Stunning Solar Powered Homes
Matt Woolsey 08.16.07, 6:00 PM ET
Owners of solar-powered homes sleep easy all summer. And it's only in part because they can keep their houses cool without paying obscenely large electricity bills.
Rather, by opting for a photovoltaic (PV) solar-power system, which relies on roof-top solar panels to convert sunlight directly into electricity, a homeowner can, depending on the time of year and the climate in which he lives, cover his monthly energy bill and in some cases, even sell surplus energy back to the grid.
This is due in large part to state and federal subsidies, which homeowners are increasingly embracing. Residential solar installations have tripled since 2002, according to the Solar Energy Industries Association (SEIA), a trade group for solar energy-related businesses.
In Pictures: Stunning Solar-Powered Homes
But installing a solar energy system adds up--in some cases, capital costs equal just under a decade's worth of household energy costs. And silicon, the primary material used in converting sunlight to energy, is expensive. What's more, most utilities cap the amount of juice they'll buy from residential suppliers at around two kilowatts. In most areas, this is enough to power a 2,000-square-foot home and sell a surplus back to the grid at peak energy points. Anything larger than that might become less cost-effective.
Environmentally Friendly Extras
Still, many find going green pays off. One such boon is the federal Energy Policy Act of 2005. It grants a one-time 30%-of-cost tax credit to homeowners installing photovoltaic solar-power panels.
Additional incentives are available on the state level. Got a home in New Jersey, Tennessee or California? You're in luck. All offer hefty bonuses for homeowners using solar energy.
"The vast majority of the solar PV installations occurring in the U.S. at present are in California and New Jersey," says Ryan Wiser, author of the Solar Energy Industries Association's 2006 Solar Energy Report. "Many other states also have aggressive programs to encourage solar photovoltaics, but the results in California and New Jersey probably deserve particular note."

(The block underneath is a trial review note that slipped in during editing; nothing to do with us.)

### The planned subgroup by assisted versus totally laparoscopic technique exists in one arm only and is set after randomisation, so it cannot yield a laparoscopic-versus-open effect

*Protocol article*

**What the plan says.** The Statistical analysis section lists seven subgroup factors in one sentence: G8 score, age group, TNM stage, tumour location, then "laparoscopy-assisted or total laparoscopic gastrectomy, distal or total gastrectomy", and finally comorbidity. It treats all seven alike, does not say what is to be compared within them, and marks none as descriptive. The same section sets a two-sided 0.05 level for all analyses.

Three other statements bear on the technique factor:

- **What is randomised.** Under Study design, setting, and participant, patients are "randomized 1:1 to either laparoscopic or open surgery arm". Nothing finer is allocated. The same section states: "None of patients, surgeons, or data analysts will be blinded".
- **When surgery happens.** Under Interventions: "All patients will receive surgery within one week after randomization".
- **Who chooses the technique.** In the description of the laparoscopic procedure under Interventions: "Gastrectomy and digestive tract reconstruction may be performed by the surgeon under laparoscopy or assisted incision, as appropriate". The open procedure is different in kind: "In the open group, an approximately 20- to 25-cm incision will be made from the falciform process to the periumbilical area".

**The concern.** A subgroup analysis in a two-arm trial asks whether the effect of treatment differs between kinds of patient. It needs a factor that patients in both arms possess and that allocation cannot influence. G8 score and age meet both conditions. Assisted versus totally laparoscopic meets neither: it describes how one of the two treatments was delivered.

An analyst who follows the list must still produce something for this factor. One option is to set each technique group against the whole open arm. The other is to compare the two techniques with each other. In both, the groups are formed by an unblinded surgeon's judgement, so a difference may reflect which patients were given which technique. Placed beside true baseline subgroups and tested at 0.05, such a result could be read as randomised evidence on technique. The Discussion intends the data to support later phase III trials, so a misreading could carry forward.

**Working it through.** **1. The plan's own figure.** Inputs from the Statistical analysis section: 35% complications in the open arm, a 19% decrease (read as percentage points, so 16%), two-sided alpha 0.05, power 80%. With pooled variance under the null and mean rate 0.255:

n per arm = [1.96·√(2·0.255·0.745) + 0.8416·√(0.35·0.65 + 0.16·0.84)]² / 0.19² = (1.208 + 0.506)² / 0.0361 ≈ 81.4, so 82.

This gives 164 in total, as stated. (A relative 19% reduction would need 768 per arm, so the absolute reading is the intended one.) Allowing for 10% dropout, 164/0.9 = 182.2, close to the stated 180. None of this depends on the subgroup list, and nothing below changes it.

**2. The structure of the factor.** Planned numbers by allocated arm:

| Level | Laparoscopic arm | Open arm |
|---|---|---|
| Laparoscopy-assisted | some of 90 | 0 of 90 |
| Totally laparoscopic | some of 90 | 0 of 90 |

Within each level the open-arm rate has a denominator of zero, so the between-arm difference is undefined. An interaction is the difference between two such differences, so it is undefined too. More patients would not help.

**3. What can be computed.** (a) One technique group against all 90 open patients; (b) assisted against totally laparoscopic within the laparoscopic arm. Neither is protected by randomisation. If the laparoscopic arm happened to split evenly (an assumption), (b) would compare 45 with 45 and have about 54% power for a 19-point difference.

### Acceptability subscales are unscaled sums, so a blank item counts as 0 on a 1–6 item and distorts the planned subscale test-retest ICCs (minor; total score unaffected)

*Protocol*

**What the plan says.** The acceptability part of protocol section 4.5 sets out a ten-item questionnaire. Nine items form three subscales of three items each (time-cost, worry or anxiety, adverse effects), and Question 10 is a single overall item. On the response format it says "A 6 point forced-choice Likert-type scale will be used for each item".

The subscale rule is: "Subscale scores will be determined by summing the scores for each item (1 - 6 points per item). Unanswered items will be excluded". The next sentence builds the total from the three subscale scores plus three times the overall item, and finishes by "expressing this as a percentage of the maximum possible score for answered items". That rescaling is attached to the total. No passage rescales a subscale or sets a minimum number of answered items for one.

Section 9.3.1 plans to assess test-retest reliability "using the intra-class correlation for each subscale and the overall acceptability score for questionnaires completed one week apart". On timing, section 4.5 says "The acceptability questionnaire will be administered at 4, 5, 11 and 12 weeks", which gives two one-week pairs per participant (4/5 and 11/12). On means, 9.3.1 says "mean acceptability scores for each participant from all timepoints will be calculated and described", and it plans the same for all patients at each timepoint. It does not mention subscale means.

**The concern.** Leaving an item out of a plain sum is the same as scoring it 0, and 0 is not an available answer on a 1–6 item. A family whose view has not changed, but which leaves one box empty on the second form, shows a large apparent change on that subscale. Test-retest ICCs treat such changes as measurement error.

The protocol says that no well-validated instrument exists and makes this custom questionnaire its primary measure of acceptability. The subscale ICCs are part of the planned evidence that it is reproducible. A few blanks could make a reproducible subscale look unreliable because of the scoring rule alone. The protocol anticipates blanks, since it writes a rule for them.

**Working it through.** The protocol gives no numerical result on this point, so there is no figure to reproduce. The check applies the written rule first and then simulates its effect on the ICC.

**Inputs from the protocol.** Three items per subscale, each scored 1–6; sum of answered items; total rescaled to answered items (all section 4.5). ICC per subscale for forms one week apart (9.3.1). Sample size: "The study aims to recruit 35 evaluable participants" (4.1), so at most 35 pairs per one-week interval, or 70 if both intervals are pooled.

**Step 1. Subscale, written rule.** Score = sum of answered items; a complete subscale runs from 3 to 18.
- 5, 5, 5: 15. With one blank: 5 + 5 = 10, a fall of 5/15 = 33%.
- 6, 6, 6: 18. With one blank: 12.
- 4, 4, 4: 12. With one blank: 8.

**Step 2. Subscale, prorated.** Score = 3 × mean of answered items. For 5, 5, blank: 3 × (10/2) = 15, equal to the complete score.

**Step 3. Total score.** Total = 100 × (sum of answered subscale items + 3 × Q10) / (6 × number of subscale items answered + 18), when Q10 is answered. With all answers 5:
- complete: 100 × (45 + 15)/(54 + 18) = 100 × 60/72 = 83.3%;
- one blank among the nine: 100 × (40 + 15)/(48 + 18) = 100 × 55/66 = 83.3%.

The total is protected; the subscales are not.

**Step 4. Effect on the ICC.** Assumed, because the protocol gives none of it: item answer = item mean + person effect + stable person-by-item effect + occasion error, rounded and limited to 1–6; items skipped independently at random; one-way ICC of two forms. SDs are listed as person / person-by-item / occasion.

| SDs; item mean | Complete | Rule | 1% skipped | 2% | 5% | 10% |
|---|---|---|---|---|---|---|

California's 2006 Solar Initiative provides $800 million in rebates over 11 years to homeowners using PV solar systems, and, upon its passing, called for 500,000 new-home solar systems to be included in the state's net metering program, which allows homeowners to sell energy back to the grid.
The results thus far? Sunny California is perhaps the perfect place to invest in solar power. The SEIA reports that 73% of new solar systems installed nationwide last year were in California.
New Jersey's program offers scaled rebates based on wattage capacity, meaning that the more juice your system can generate, the more the subsidy is worth. There, the number of residential solar power-generated systems accounted for 13% of those newly installed nationwide. Not bad for a small state. Oh, and Jersey added five times as much solar wattage last year as neighboring New York.
Further south, the Tennessee Valley Authority offers a one-time $500 disbursement and 15 cent-per-kilowatt payment for residences generating surplus power. As a point of reference, the retail outfits that buy from the TVA charge customers about 7.5 cents for power, meaning that if it's a sunny summer in the South, a solar-powered home can net a homeowner a decent profit in what effectively amounts to a subsidy.
Another strategy states are implementing to increase solar-energy use is to incentivize the building of solar systems directly. Austin Energy, a community-owned utility in Austin, Texas, offers low-interest, no-fee loans up to $20,000 for the purchase and installation of PV solar systems, payable over 10 years with no prepayment penalties.
It should be noted that most solar-powered houses do not completely power a home through all seasons, and are usually only part of an energy generating system, which often includes geothermal energy systems. To achieve a net-zero rating, a home must use less energy during trough energy generation months than the surplus it creates in peak months. This is difficult to do.
It is also difficult for residents in some areas to gain any kind of benefit from surplus solar power. Ten states do not require utilities to offer net-metering to customers--Missouri and South Carolina are among them--and others, like Nevada, do not require utilities to compensate customer-generated energy.
In Pictures: Stunning Solar Powered Homes